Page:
From this catastrophe, a new church was created, Dominie Vanderbeek being one of the commissioners who undertook an amalgamation of others, and from that the Third Christian reformed Church was formed, of which the Rev. John Westervelt was the faithful pastor, for many years, only resigning recently, and his successor has just accepted and about to assume charge. For the first two years Dominie Vanderbeck was pastor, followed by Dominie A. Van Houten, and the Rev. Mr. Westervelt came next.
REV. JOHN BERDAN
"Dominie” Berdan, as he was always called as a preacher came from early French Huguenots, who emigrated here over two hundred years ago. The first one landed on Long Island, at what is now Brooklyn. As the families grew, they scattered here and there, some going to Hackensack, Preakness and Slotterdam, running from Passaic River to Saddle River. Such names appear as John, Richard, Reynier, Albert, David, Stephen, (and) Jacob. About 1810, the father of John Berdan, with two other sons, Jacob and Garret, went to Preakness to live.
Rev. John Berdan was born at Slotterdam, Saddle River Township, Bergen County, N.J., on February 5, 1797. His father Jacob Berdan was twice married – first to Sarah Van Emburgh, who bore him three children, Richard, Charity (who married Peter Vorhis), and Leah (who married Jacob I. Zabriskie). And secondly to Catherine Bellue, an English lady, whose children were Jacob, John and Garret.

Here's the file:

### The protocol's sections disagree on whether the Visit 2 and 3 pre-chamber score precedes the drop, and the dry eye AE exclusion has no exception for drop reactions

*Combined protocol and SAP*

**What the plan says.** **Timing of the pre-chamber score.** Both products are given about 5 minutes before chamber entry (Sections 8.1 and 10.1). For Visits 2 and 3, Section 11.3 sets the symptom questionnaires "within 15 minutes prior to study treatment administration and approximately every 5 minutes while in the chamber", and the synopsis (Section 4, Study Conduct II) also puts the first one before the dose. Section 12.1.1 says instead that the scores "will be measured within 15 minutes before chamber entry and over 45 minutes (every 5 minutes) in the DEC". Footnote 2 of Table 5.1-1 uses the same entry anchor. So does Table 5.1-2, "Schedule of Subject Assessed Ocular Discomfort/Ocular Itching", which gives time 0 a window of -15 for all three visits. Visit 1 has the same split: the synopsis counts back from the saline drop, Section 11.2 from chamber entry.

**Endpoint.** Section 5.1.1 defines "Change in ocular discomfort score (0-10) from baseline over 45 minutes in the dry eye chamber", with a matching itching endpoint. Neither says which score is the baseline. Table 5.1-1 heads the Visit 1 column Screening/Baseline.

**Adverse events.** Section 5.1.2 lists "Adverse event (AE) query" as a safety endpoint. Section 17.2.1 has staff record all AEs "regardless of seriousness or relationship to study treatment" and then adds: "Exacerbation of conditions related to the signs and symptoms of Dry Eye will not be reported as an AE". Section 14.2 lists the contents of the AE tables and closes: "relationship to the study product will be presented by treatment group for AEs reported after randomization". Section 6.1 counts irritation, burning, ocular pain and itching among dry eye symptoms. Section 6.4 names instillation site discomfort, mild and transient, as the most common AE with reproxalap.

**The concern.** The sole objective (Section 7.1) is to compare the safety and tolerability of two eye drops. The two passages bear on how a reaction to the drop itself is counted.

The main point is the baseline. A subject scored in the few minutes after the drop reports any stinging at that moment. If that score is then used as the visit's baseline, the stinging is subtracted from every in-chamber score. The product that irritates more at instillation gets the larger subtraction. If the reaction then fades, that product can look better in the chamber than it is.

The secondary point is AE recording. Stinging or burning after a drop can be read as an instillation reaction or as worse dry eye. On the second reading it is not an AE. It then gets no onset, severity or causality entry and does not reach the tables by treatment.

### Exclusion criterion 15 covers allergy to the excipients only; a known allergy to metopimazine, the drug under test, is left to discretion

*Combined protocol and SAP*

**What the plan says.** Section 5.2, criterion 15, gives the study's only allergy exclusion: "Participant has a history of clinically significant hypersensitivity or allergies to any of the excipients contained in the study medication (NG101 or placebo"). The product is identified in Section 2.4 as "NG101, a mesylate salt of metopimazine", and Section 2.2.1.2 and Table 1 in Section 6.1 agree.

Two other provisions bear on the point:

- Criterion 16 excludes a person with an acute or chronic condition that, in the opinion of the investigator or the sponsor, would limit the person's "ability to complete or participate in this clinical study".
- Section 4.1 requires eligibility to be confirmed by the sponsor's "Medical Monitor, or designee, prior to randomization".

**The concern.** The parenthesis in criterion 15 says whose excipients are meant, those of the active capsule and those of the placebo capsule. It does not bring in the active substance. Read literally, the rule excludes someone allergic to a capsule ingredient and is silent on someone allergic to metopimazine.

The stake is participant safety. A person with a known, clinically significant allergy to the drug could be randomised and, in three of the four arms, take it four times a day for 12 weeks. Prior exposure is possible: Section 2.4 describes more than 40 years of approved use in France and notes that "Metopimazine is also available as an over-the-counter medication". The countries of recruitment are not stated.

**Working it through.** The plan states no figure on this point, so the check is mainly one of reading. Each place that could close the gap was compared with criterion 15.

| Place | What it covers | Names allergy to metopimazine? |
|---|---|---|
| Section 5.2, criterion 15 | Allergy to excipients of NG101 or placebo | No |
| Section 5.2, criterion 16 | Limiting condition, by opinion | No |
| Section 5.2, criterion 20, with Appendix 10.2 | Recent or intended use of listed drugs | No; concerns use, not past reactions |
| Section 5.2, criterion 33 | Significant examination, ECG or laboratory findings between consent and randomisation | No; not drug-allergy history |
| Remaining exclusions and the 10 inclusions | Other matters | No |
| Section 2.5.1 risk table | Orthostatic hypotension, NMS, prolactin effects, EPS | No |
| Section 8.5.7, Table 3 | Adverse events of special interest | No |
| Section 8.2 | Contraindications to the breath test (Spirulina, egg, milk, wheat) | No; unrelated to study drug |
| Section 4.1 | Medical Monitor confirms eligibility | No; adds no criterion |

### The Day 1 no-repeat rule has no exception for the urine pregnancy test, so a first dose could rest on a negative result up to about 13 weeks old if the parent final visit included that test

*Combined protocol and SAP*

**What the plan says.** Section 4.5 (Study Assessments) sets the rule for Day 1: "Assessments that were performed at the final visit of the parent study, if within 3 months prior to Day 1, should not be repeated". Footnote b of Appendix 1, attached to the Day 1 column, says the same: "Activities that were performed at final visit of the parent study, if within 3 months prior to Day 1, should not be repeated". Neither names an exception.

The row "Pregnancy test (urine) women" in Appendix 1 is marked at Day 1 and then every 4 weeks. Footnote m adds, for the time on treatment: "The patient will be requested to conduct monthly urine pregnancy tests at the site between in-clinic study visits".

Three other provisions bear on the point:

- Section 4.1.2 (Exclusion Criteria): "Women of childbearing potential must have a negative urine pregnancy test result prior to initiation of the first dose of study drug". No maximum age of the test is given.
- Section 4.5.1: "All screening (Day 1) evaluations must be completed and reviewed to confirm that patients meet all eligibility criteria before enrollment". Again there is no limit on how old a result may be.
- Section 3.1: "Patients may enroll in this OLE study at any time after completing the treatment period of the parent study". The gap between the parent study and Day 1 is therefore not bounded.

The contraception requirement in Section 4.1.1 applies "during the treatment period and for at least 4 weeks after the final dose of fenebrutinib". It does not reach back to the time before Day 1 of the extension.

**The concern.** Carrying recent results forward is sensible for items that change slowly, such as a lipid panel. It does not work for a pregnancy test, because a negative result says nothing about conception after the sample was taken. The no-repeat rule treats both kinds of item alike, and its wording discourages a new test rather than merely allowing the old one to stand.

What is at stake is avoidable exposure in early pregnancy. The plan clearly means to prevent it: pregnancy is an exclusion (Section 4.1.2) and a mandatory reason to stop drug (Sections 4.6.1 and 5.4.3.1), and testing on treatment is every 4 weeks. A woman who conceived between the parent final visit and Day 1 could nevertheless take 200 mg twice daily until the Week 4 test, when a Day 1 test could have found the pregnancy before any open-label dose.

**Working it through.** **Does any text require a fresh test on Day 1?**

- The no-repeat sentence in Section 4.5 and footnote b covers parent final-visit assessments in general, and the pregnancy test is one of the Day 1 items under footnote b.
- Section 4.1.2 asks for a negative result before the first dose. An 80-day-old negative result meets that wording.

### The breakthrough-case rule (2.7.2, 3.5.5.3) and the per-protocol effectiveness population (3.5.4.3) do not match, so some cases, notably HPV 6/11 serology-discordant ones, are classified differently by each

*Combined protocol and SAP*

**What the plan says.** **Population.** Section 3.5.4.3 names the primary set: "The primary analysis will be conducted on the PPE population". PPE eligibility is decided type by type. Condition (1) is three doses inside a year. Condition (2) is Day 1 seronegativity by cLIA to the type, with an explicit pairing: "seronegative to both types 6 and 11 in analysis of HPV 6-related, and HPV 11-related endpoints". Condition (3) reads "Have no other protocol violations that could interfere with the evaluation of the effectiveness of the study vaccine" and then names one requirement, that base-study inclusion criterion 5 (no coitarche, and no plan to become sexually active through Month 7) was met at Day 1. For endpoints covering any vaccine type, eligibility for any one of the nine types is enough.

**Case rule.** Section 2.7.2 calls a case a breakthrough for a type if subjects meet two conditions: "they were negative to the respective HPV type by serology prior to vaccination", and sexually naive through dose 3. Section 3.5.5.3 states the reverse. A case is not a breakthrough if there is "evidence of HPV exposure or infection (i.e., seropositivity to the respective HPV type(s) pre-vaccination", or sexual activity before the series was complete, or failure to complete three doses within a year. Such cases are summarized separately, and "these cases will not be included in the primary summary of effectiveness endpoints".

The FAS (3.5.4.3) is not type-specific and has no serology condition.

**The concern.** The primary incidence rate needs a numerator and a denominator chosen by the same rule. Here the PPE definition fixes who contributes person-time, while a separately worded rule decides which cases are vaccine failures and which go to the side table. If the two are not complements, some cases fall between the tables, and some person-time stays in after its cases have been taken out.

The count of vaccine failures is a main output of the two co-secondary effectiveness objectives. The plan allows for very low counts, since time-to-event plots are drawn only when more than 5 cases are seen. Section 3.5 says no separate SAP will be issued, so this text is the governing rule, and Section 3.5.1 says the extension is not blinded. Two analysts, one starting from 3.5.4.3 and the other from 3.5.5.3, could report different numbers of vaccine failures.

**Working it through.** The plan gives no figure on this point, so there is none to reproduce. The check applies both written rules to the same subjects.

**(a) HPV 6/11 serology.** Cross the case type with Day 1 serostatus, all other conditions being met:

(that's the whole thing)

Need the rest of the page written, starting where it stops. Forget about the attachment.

The early life of John Berdan was passed on his father’s farm at Slotterdam, where he was educated at the district school. Later he moved to Preakness, where his father died in 1815. He inherited a portion of his paternal farm, and lived there until 1824, then moved a mile south.
July 25, 1816, he married Leah, daughter of David and Annie (Van Saun) Demarest.
In 1828, feeling a special call to consecrate himself to the service of God, he commenced the study of theology under the care of the Classis of Hackensack of the True Reformed Dutch Church, with Rev. James G. Brinkerhoff, of Mountville, Morris County. After a year and a half of good faithful study, and a prayerful one, he was licensed to preach in April 1830. That year he preached in the True Reformed Church of Acquackanonck Village (Passaic). Later that year receiving a call to settle as permanent pastor from that church, and also at the church at English Neighborhood and Hackensack. He continued to preach for fifty-one years in the same pulpit. Even at eighty-five years of age, he preached at Passaic in the morning and in the afternoon at Paterson.